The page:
Opposition to outgroups occurs in individualist societies, but the opposition is more “rational” in the sense that there is less of a tendency to suppose that all of the outgroup members are culpable. Individualists form mild attachments to many groups, while collectivists have an intense attachment and identification to a few ingroups (Triandis 1990, 61). Individualists are therefore relatively ill-prepared for between-group competition so characteristic of the history of Judaism.

Historically Judaism has been far more ethnocentric and collectivist than typical Western societies. I make this argument in Separation and Its Discontents (MacDonald 1998a; Ch. 1) and especially in A People That Shall Dwell Alone (MacDonald 1994; Ch. 8), where I suggest that over the course of their recent evolution, Europeans were less subjected to between-group natural selection than Jews and other Middle Eastern populations. This was originally proposed by Fritz Lenz (1931, 657) who suggested that, because of the harsh environment of the Ice Age, the Nordic peoples evolved in small groups and have a tendency toward social isolation rather than cohesive groups. This perspective would not imply that Northern Europeans lack collectivist mechanisms for group competition, but only that these mechanisms are relatively less elaborated and/or require a higher level of group conflict to trigger their expression.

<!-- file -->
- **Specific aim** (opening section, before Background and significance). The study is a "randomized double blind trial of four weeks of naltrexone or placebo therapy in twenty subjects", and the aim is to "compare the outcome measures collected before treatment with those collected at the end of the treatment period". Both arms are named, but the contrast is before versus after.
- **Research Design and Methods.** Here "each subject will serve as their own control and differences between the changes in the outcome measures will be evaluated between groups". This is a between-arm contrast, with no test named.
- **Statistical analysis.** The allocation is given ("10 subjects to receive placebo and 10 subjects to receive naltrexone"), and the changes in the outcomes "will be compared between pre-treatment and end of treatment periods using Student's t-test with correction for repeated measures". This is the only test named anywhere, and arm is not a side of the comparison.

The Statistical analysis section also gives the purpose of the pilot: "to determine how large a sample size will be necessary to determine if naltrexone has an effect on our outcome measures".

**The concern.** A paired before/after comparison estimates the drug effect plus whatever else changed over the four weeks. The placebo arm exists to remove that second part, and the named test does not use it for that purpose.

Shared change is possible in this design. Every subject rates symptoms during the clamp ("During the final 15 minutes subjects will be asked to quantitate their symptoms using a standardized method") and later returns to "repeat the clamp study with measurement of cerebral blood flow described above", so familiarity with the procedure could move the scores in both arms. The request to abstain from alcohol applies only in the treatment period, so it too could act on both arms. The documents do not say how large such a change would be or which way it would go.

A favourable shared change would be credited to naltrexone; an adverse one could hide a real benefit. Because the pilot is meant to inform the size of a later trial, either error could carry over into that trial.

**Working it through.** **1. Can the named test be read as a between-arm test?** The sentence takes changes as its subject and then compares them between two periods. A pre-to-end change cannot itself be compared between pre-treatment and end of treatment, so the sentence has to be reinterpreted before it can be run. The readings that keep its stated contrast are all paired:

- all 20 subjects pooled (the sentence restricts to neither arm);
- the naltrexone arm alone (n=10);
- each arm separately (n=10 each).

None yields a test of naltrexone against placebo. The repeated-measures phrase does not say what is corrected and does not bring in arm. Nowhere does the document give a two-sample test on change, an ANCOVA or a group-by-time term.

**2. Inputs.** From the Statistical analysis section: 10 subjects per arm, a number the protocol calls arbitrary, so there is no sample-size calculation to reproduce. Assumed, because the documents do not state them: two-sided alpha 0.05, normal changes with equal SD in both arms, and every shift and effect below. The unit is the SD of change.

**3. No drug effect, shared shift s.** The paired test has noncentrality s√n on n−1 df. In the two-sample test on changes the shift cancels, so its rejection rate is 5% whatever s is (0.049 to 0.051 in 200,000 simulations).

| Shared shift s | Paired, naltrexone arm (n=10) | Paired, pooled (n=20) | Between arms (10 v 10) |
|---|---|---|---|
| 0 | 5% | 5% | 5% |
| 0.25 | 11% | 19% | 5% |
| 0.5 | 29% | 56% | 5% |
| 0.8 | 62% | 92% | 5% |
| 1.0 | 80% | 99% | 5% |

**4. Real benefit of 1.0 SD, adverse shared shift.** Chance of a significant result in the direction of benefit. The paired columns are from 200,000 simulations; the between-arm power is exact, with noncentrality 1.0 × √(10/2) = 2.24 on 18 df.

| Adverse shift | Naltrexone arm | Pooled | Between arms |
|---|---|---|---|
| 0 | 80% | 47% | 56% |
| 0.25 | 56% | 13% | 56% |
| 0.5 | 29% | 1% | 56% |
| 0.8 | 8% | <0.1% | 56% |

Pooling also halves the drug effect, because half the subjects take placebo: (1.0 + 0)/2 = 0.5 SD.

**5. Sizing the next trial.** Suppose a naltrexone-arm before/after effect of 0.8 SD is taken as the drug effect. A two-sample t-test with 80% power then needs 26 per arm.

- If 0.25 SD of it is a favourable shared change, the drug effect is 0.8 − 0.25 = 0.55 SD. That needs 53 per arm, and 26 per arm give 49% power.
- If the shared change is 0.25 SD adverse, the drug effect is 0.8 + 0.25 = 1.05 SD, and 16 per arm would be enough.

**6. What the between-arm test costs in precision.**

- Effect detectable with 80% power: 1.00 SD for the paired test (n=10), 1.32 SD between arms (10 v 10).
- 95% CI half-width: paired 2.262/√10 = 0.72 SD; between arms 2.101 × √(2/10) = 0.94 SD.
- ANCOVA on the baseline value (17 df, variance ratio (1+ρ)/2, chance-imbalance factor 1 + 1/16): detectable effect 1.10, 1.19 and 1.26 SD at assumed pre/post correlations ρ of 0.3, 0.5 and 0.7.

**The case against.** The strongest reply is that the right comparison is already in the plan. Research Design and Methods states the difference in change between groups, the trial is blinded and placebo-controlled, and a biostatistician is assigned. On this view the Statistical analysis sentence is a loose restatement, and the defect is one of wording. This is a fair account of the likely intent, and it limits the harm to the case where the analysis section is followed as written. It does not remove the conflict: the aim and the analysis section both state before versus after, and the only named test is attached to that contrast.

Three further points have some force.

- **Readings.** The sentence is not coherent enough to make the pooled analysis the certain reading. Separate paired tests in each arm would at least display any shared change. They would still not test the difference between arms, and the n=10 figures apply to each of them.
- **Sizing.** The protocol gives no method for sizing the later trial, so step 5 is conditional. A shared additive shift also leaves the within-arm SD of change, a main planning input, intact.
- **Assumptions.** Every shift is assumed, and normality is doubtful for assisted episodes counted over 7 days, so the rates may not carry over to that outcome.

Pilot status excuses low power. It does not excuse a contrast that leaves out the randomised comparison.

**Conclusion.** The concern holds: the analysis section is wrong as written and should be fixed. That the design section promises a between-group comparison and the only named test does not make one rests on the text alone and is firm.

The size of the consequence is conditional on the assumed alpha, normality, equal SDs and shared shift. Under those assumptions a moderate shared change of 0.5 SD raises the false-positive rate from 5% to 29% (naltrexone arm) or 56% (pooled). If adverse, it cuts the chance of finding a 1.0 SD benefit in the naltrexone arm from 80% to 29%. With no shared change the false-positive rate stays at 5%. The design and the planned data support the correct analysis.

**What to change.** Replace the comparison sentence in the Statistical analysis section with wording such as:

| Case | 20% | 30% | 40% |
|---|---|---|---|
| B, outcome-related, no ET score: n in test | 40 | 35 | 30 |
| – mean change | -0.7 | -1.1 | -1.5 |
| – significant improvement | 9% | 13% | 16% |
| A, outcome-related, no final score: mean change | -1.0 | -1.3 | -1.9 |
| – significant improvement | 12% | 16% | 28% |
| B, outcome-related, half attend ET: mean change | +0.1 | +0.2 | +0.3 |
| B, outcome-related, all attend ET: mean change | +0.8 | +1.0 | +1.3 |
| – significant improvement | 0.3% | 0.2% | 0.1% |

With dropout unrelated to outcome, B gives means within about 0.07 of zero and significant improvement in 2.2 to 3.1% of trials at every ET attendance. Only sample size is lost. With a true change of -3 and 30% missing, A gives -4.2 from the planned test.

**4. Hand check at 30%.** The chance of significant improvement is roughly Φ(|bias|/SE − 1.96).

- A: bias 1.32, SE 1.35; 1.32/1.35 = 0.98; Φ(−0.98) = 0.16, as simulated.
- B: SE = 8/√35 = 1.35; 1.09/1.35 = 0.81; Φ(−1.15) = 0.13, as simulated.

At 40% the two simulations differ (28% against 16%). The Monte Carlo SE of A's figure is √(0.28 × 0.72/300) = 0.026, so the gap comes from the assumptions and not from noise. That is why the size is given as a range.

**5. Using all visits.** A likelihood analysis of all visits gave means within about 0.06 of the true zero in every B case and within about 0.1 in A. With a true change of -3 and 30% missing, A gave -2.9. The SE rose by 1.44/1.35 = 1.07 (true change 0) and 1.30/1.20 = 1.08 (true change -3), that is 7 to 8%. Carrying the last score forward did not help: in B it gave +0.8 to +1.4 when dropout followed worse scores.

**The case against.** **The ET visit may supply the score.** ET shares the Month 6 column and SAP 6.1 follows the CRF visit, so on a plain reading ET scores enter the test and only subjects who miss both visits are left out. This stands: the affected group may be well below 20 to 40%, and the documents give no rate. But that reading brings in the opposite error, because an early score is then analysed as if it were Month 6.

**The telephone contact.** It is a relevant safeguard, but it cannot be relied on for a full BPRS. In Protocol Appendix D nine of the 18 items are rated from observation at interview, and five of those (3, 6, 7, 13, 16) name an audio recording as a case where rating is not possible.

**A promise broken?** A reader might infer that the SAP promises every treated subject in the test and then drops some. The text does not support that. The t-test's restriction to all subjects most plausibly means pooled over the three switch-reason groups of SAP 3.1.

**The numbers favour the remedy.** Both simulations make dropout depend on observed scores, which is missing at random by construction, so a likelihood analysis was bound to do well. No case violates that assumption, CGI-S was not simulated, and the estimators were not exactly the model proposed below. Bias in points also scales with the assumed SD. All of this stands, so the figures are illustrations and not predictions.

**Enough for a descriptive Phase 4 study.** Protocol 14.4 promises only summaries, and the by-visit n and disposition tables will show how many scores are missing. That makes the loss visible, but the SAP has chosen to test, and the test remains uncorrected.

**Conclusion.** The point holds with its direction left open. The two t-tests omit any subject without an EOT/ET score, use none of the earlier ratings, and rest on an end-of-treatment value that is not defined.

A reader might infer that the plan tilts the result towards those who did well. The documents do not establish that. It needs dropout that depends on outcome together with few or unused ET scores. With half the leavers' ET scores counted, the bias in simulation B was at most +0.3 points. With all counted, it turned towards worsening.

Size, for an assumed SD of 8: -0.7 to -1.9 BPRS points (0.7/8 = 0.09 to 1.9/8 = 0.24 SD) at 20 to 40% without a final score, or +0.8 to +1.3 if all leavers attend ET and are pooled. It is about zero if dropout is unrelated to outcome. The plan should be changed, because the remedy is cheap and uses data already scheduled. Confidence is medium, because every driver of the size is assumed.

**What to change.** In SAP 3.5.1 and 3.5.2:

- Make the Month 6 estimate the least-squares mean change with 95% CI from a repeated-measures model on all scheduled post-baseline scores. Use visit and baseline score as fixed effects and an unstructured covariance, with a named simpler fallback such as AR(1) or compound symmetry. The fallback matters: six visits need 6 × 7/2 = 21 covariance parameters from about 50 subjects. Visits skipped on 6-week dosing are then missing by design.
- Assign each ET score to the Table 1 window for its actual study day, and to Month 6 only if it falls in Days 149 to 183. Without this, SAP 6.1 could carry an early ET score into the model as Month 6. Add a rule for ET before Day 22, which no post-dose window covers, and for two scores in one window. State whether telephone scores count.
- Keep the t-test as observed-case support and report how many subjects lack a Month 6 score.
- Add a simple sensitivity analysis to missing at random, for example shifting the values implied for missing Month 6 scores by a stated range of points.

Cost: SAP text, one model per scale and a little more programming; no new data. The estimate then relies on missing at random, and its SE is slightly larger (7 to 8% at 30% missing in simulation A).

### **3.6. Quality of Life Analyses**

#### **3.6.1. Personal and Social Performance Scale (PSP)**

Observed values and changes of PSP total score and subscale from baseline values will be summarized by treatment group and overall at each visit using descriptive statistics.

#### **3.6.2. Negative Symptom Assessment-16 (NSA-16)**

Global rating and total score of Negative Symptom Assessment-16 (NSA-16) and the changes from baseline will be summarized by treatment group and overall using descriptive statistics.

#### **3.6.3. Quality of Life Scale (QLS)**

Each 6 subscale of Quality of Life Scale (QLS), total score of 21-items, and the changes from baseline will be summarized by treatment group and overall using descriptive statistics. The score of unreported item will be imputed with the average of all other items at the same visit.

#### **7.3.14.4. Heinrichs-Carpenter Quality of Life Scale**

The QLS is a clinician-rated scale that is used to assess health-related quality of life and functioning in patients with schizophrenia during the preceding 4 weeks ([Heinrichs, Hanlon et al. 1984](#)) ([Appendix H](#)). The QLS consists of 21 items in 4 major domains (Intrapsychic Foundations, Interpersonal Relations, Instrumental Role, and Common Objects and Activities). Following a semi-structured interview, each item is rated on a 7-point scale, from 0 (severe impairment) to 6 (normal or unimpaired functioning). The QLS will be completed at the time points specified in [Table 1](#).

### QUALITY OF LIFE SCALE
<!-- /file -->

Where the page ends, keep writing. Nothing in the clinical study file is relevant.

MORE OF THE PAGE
This perspective is consistent with ecological theory. Under ecologically adverse circumstances, adaptations are directed more at coping with the adverse physical environment than at competing with other groups (Southwood 1977, 1981), and in such an environment, there would be less pressure for selection for extended kinship networks and highly collectivist groups. Evolutionary conceptualizations of ethnocentrism emphasize the utility of ethnocentrism in group competition. Ethnocentrism would thus be of no importance at all in combating the physical environment, and such an environment would not support large groups.